This can practically be achieved by applying Bloom's Taxonomy and asking questions from all six categories; knowledge, comprehension, application, analysis, synthesis and evaluation Bloom (1971); this will provide effective formative assessment along with developing children's higher order thinking.

Although assessment can be made through observation, if observations are used exclusively some children may 'slip through the net'; as highlighted by James Pye (1989) children can be highly skilled at concealing difficulties.

Therefore I believe it is necessary for a teacher to probe deep with their questioning, to not just ask closed questions and take a yes or no answer, to use effective questioning to reveal whether children have truly learnt.

This demonstrates my development of an understanding of the importance of formative assessment Q12.

It is vital for a teacher "to be active, and to probe, question, check whether the progress and attainment intended are occurring" (Kyriacou, 1991 p25)

Black and Wiliam (1998) suggest children should be given feedback through comments rather than scores or grades:

"Feedback to any pupil should be about the particular qualities of his or her work, with advice on what he or she can do to improve, and should avoid comparisons with other pupils." (Ibid p9)

Q12 looks at the impact of Teacher's feedback, on learning engagement, enthusiasm and confidence. TDA (2009)

I have observed in lessons is that when pupils are given a score or level they are much more interested in this than the teacher's comments. Therefore it is important that teachers encourage children to consider the comments, they need to understand that the comments are the actions they need to take to move their learning on; this will ultimately raise their scores.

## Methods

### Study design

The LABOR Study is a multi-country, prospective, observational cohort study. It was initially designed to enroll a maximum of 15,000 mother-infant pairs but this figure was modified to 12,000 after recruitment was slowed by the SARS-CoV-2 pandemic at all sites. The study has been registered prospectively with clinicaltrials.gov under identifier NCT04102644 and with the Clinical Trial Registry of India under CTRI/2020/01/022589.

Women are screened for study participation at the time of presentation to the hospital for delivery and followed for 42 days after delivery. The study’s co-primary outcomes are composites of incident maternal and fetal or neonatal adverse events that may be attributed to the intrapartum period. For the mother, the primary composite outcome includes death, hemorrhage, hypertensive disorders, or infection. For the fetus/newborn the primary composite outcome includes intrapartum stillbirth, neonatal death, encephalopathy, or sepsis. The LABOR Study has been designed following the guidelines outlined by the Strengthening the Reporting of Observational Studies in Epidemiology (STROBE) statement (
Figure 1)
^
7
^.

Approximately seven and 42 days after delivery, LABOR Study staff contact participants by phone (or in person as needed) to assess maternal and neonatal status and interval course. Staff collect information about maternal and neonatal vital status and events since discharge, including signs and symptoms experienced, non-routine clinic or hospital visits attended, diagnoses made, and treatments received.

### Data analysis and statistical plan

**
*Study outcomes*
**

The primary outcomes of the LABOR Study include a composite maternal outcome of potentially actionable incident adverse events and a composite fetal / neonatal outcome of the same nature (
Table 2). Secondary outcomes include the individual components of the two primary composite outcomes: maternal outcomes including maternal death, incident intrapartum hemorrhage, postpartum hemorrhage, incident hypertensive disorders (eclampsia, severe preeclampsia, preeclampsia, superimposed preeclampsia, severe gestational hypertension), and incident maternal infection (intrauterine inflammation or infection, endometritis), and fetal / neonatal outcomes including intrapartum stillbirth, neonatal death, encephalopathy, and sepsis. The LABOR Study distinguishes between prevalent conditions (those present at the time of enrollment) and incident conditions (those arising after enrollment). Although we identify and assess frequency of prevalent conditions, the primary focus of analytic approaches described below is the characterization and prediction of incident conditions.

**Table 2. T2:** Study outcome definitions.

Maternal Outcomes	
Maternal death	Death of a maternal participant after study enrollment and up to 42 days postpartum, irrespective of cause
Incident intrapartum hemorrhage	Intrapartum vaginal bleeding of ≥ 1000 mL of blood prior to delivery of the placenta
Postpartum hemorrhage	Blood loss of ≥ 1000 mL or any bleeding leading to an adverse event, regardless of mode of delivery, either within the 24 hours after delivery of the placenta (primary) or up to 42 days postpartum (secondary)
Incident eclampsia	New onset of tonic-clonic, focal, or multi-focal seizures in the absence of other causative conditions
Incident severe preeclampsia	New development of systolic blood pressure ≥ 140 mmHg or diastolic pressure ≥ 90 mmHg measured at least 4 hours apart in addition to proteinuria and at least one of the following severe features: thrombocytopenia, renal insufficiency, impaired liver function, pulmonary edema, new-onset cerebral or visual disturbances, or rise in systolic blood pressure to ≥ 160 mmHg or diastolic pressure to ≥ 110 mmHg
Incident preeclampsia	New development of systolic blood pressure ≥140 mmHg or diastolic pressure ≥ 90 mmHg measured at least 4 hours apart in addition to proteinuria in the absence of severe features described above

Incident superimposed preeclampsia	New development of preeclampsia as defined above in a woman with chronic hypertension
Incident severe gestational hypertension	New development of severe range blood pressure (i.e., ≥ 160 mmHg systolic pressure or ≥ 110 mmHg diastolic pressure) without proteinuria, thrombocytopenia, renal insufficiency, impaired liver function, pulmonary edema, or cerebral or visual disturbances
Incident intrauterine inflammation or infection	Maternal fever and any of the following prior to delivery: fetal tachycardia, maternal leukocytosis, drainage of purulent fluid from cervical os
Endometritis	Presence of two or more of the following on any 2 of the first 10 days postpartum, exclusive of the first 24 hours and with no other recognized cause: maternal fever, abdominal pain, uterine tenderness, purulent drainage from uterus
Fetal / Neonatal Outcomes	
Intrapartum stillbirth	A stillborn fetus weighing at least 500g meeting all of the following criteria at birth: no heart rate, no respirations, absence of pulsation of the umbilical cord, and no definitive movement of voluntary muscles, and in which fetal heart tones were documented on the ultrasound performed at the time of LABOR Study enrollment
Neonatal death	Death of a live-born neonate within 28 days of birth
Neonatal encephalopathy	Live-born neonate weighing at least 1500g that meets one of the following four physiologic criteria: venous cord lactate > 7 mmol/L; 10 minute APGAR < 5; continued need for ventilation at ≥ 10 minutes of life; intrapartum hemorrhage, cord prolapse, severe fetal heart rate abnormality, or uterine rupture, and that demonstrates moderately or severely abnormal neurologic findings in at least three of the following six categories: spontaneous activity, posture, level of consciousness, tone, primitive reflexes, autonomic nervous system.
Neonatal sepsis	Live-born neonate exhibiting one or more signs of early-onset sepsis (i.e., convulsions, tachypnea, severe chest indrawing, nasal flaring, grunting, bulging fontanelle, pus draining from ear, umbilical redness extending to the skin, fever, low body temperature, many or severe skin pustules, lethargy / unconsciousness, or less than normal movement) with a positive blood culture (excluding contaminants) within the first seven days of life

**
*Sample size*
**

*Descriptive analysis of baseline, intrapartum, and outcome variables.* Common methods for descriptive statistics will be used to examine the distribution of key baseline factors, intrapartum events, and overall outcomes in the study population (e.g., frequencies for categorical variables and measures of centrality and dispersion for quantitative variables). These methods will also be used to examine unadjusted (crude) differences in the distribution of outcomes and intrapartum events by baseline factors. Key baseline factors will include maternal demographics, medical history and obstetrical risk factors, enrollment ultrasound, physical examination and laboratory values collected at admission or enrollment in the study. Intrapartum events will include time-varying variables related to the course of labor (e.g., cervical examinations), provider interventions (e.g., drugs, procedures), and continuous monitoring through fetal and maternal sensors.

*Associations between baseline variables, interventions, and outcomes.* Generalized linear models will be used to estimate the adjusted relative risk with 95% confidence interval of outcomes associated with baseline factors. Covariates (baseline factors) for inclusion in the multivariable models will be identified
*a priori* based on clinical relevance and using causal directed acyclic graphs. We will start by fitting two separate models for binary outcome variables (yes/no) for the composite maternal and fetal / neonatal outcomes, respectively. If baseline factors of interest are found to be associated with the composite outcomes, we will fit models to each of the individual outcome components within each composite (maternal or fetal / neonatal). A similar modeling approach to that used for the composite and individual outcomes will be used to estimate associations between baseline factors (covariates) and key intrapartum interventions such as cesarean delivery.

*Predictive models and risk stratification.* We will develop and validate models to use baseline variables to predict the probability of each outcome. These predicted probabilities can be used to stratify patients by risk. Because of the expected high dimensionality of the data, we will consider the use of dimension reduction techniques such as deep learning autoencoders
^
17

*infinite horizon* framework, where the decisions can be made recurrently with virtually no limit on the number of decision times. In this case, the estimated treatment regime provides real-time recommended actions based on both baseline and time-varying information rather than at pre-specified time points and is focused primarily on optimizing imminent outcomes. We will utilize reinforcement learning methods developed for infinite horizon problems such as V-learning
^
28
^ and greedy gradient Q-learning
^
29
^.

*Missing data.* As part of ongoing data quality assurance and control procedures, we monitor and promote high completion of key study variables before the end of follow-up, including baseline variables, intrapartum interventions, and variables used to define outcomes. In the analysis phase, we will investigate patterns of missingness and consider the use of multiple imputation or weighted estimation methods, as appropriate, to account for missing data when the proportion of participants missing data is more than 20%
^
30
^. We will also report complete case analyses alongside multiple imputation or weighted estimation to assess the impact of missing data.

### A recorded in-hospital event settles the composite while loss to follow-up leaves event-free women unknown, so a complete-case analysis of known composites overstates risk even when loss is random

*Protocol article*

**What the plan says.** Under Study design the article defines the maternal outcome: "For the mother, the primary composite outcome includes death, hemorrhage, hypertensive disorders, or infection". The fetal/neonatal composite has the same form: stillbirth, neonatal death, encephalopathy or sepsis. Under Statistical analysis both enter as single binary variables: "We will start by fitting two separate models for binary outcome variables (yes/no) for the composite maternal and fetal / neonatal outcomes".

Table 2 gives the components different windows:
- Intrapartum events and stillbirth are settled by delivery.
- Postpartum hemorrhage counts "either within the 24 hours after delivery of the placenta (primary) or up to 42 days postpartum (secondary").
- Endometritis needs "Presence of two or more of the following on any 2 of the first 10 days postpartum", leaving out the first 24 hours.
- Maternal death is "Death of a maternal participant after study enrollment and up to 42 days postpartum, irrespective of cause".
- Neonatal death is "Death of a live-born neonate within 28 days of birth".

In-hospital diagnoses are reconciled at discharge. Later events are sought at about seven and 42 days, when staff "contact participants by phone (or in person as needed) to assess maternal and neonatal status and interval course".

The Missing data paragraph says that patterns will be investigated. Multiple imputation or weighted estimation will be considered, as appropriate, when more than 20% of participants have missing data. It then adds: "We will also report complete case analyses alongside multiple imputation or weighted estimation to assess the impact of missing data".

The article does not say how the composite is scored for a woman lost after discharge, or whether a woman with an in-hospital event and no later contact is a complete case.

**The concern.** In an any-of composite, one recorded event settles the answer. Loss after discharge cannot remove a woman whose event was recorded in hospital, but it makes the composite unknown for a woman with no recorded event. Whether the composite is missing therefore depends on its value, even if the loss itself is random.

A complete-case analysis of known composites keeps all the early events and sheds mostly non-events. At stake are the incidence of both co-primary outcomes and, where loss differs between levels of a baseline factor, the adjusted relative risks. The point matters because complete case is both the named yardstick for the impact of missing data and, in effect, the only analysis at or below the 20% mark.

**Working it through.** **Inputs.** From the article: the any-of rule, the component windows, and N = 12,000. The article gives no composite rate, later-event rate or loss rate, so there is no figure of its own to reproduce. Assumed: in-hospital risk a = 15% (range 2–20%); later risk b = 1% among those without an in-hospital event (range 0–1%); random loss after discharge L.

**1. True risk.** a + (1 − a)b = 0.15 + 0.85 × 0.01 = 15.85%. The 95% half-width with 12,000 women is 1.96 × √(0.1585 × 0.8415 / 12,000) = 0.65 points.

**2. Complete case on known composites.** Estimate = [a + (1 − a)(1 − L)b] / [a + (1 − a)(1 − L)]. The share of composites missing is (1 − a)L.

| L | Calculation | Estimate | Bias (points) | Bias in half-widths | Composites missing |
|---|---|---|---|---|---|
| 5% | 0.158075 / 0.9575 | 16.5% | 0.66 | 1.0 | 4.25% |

Teachers giving feedback should not focus on the negatives; what was missing or incorrect but concentrate on what they need to do to make the next piece of work better.

I feel this is important as you are not "writing off" a pupil's piece of work, you are showing them the direction it needs to take to improve it. By providing effective feedback to pupils, you are raising their self-esteem and encouraging children to take responsibility for their own learning.

Marking, as well as providing feedback to pupils and allowing you to assess where the child's learning needs to go next also sends a positive message to the child about the importance of what they are doing is and that you value their work.

Feedback can be given orally or through marking and as outlined in the school's marking policy should always relate to the learning intentions; when possible feedback should be given immediately. The Training and Development Agency for Schools (2009) within standard Q12 ask trainees to consider "the ways immediate feedback can reinforce learning, challenge understanding, construct ways forward, and help learners improve."